From Round to Square (and back)

For The Emperor's Teacher, scroll down (↓) to "Topics." It's the management book that will rock the world (and break the vase, as you will see). Click or paste the following link for a recent profile of the project: http://magazine.beloit.edu/?story_id=240813&issue_id=240610

A new post appears every day at 12:05* (CDT). There's more, though. Take a look at the right-hand side of the page for over four years of material (2,000 posts and growing) from Seinfeld and country music to every single day of the Chinese lunar calendar...translated. Look here ↓ and explore a little. It will take you all the way down the page...from round to square (and back again).
*Occasionally I will leave a long post up for thirty-six hours, and post a shorter entry at noon the next day.

Thursday, January 10, 2019

HIST 150: Confucius and the World Letter Assignment, Spring 2019


[a] Text and illustration RF
Confucius and the World
History 150
Spring 2019

Preliminary Writing Assignment 
Confucius and Historical Thinking
By choosing the letter format for your first writing assignment, I am asking you to build upon the skills you have already begun to develop in analyzing (and providing examples for) key elements of Confucius's Analects. You have already reached a point where you have some experience with "Confucius, his students, and the text we call (in English) The Analects. Your job now will be to explain it to an intelligent non-specialist.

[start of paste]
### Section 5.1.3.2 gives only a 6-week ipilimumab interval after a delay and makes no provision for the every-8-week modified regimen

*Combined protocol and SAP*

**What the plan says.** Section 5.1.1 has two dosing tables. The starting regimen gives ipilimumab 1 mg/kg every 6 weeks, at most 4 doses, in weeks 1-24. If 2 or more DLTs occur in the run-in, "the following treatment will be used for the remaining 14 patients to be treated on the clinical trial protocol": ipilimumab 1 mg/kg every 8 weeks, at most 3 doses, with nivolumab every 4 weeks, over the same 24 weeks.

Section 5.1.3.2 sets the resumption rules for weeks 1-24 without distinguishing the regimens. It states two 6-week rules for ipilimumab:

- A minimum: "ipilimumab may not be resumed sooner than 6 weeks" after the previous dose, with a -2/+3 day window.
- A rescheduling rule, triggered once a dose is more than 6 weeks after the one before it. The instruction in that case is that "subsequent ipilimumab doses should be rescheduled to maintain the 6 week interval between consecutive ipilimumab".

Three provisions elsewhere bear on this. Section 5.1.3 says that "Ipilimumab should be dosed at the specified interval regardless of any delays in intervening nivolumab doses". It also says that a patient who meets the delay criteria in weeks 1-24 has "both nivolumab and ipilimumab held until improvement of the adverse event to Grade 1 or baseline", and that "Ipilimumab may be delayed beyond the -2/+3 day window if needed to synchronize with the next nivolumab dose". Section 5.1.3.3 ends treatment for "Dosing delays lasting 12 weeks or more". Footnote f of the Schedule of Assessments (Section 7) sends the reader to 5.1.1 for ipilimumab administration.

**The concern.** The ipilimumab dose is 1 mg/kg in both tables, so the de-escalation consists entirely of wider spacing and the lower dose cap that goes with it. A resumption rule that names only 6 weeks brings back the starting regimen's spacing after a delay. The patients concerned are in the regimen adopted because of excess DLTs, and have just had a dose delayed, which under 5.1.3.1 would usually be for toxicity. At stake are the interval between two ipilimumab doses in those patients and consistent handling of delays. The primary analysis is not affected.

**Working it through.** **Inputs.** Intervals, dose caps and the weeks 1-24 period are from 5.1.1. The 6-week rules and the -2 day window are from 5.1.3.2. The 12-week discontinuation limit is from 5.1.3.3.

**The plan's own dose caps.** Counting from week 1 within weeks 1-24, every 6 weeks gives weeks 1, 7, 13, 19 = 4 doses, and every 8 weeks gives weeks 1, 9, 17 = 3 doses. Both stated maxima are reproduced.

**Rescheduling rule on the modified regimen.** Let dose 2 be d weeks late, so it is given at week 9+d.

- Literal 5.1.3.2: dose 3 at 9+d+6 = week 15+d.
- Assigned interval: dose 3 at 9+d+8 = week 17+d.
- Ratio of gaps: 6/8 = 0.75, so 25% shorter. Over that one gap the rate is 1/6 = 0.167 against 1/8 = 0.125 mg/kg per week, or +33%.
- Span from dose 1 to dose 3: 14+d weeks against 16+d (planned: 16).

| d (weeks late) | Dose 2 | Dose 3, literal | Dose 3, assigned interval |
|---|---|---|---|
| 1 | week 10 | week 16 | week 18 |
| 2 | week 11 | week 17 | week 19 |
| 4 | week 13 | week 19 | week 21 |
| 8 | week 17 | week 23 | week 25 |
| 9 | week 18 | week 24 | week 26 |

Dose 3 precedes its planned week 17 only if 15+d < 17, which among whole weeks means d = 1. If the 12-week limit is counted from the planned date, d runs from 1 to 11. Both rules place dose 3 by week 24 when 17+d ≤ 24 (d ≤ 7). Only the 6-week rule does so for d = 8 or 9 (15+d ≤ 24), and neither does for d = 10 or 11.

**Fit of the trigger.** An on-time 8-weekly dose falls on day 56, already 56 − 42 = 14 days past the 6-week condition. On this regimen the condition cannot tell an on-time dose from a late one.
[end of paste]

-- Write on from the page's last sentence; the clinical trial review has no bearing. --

[b] Reaching, teaching RF

Teach it, really (think of the New York Review).

Letters from “the field” (or our modified “archive” of works on the syllabus) are a good way to refine your thoughts about ethnographic and historical study, and they are a useful medium for beginning the intellectual “framing process” that will accelerate as we move through the next two-thirds of the course. The letter writing exercise is especially useful for giving you an early sense of solidity in your studies.

The nonfiction writer John McPhee explains to his Princeton students that a letter is often precisely the solution to problems of interpretation or clarity—when in doubt, write to mother, he says. In this case, it is not a plea of “send money” that the letter contains, but a reworking, rethinking, and contextualization of your work. You need not limit yourself to kinfolk, but you need to think about who the recipient will be (ideally someone who will welcome a letter about Confucius and this thought).

You owe it to yourself to listen to this long interview with McPhee (but I know that you are pressed for time). At the very least, though, listen to the first few minutes. It is the very purpose that lies behind this assignment.

John McPhee NPR (1978) 22:40
Click on the second blue circle on the right side of the page (it is worth it)

1. The letter needs to be “long enough” to get you deeply into several issues regarding Confucius and social theory, including particular approaches and a few examples.  There is no absolute upper limit, but I am going to make a lower limit of 2,000 words (about six pages). Even if you are a very efficient writer (2,000 words is barely adequate), you will need this much “space” to give your reader a good picture of your work. 3,000 words (or about ten pages) is just about right. Include a word count at the end of our paper (e.g. “3,245 words” or Word Count: 3,245).